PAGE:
Toronto
5 min

Like the circles that you find

In the bedroom of your mind

WAS IT SOMETHING THAT I SAID? Dave Tomlinson as Cori Amos, Tori's unsuccessful brother; one of a dozen off-kilter characters from Things Under The Bed. Credit: Paula Wilson

Remember that jingly-jangly clown doll that was under Robbie’s bed in Poltergeist?



Dave Tomlinson is boldly lifting his dust ruffle to show you his own personal stash of nighttime anxieties in his one-man show Things Under The Bed. Like that clown, what’s underneath Tomlinson’s bed may shock, thrill, titillate and even scare. But Tomlinson feels compelled to drag out his dusty demons, lingering impressions and secret thoughts and expose them to the harsh glare of the lights and a live audience.



Twelve characters are channeled by Tomlinson; his relation to them is like Laura and her glass menagerie. He’s touched and enthralled by them and their delicacy. When he discusses the characters, his eyes cloud over and his hand movements change and you sense a medium in the room. First up is Joey Summerhill, an enthusiastic boy obsessed with Joseph And The Amazing Technicolor Dreamcoat. Joey began when Tomlinson was a merchandise salesman in the lobby of that very show. There, Tomlinson experienced his own coming out and introduction to gay Toronto and he clearly remembers being struck by a young boy fan who loved everything Joseph.



To Tomlinson, the child screamed gay in a pre-sexual way and he notes how reluctant society is to look at those qualities and appreciate the distinction. “My heart was breaking,” says Tomlinson. “I wanted to say, ‘Hang on, hang on for 10 years and you will be fine.’ I wanted to hold him and hug him.” You don’t have to be gay to appreciate the sweetness and the reality of the eccentric, sensitive child with an inhaler.



Next is Cory Amos, the slightly fey, ethereal and, unfortunately, less talented younger brother of music’s current earth goddess Tori. The character brought the house down at last year’s Where The Boys Are cabaret at Buddies. Tomlinson calls Cory “so present,” yet “pretentious and arty.”



There’s also Brad Cameron, modeling agent, who explains to young hopefuls competing at the mall that, “We don’t have girls with eating disorders in the modeling industry, what we have is girls who’ve got order over their eating.”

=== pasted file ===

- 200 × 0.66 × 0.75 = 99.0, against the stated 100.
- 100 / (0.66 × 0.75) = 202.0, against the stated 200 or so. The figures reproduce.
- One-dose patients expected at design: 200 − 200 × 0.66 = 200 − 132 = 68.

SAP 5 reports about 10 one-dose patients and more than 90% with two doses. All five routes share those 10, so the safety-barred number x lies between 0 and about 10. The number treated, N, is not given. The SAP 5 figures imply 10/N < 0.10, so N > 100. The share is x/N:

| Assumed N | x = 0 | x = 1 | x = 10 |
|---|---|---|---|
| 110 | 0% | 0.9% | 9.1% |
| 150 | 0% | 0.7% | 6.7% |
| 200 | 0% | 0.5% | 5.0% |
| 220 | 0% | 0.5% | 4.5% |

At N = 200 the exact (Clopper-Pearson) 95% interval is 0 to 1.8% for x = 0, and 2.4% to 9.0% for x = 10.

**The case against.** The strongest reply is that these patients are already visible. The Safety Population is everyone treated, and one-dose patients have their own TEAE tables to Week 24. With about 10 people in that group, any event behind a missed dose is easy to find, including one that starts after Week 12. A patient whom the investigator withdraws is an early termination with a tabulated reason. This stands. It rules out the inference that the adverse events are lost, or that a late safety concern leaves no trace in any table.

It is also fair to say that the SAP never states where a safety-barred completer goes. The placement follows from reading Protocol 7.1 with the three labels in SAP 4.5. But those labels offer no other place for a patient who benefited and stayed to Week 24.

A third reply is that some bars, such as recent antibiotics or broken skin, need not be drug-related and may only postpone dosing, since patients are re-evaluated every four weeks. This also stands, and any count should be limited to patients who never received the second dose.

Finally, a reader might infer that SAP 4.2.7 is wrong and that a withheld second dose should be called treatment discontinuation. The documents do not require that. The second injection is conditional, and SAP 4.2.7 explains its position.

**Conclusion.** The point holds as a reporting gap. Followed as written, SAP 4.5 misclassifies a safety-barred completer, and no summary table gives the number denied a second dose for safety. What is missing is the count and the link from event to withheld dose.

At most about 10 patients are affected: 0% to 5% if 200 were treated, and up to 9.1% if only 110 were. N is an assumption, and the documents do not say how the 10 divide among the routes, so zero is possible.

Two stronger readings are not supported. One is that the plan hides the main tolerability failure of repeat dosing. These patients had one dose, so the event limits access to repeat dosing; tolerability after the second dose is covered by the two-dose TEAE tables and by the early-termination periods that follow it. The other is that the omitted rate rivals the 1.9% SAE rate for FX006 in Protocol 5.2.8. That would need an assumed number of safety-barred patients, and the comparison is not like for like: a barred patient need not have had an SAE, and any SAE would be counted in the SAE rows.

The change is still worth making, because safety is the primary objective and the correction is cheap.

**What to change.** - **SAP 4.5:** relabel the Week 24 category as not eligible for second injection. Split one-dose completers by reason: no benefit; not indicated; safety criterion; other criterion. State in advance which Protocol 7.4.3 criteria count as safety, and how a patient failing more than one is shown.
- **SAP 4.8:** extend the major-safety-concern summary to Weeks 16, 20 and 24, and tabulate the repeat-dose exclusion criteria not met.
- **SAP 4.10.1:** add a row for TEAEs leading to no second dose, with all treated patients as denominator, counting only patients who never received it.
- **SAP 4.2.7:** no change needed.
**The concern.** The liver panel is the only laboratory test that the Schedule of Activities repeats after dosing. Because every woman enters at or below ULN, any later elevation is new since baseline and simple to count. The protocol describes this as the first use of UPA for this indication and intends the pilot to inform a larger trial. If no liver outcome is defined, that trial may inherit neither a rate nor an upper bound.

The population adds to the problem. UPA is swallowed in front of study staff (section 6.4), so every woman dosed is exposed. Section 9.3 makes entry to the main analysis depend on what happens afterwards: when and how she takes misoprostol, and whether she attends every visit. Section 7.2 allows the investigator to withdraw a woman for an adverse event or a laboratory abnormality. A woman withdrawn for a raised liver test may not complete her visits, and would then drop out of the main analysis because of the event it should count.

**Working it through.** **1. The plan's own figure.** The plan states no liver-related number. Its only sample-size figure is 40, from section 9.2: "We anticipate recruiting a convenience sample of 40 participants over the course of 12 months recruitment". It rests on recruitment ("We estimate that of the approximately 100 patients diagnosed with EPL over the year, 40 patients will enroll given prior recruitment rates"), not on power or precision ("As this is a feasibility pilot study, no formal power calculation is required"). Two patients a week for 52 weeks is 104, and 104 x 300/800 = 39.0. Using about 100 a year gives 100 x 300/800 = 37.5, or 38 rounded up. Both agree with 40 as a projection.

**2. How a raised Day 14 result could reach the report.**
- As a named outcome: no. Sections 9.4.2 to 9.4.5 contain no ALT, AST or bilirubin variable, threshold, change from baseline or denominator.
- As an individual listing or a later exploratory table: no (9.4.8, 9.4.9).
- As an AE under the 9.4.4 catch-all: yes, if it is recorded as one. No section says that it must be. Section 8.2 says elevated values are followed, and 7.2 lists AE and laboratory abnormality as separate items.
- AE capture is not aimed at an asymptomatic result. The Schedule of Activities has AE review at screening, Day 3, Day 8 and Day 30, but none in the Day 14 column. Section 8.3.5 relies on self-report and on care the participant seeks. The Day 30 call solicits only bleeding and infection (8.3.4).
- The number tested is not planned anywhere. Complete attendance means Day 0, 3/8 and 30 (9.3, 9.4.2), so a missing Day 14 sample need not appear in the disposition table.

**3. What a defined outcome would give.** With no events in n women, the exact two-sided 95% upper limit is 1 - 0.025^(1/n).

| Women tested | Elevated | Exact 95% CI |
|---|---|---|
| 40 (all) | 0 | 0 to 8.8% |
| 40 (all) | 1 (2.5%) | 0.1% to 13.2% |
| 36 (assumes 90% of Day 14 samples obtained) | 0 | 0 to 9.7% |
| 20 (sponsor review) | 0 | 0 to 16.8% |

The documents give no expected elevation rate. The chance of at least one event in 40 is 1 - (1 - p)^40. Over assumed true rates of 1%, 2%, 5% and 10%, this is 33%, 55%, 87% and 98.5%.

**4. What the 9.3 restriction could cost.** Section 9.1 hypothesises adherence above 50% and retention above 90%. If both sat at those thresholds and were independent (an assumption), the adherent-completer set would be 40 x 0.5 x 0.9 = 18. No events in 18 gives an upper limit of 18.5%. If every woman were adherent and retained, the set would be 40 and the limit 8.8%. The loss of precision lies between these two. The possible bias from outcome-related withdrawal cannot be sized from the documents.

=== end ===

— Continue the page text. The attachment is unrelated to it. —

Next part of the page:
Even more poignant subjects, such as a marionette played with by an abusive child and a homeless mentally ill man named Ernie, stretch the boundaries of comedy and play with the notion of the Hollywood ending. “With every spoon-fed happy ending,” says Tomlinson, “people don’t know what to do in their own lives when something doesn’t work out.”



If that sounds like a Lily Tomlin show, Tomlinson admits his own admiration for her work. But his show is a multi media presentation consisting of costumes, sound effects, music, three short films directed by Ed Sinclair, and a 30 second video of what Tomlinson calls “one of the most humiliating displays that I have of me.” He felt that he had to “drag that from under the bed” because he enjoys the reaction of the audience.



The show turns out to be more revealing than you might imagine when Tomlinson’s nightmares and body issues collide. He calls this the “dead body syndrome,” where people are “in a place where no one wants to be uncomfortable because it’s not magazine cover happy.”



The show works on three levels: “Things under the bed, the things that no one likes to acknowledge or talk about; Alice in Wonderland and the sense of falling down a hole into dreams and nightmares; and Poltergeist, using my own experience with a spiritual presence.”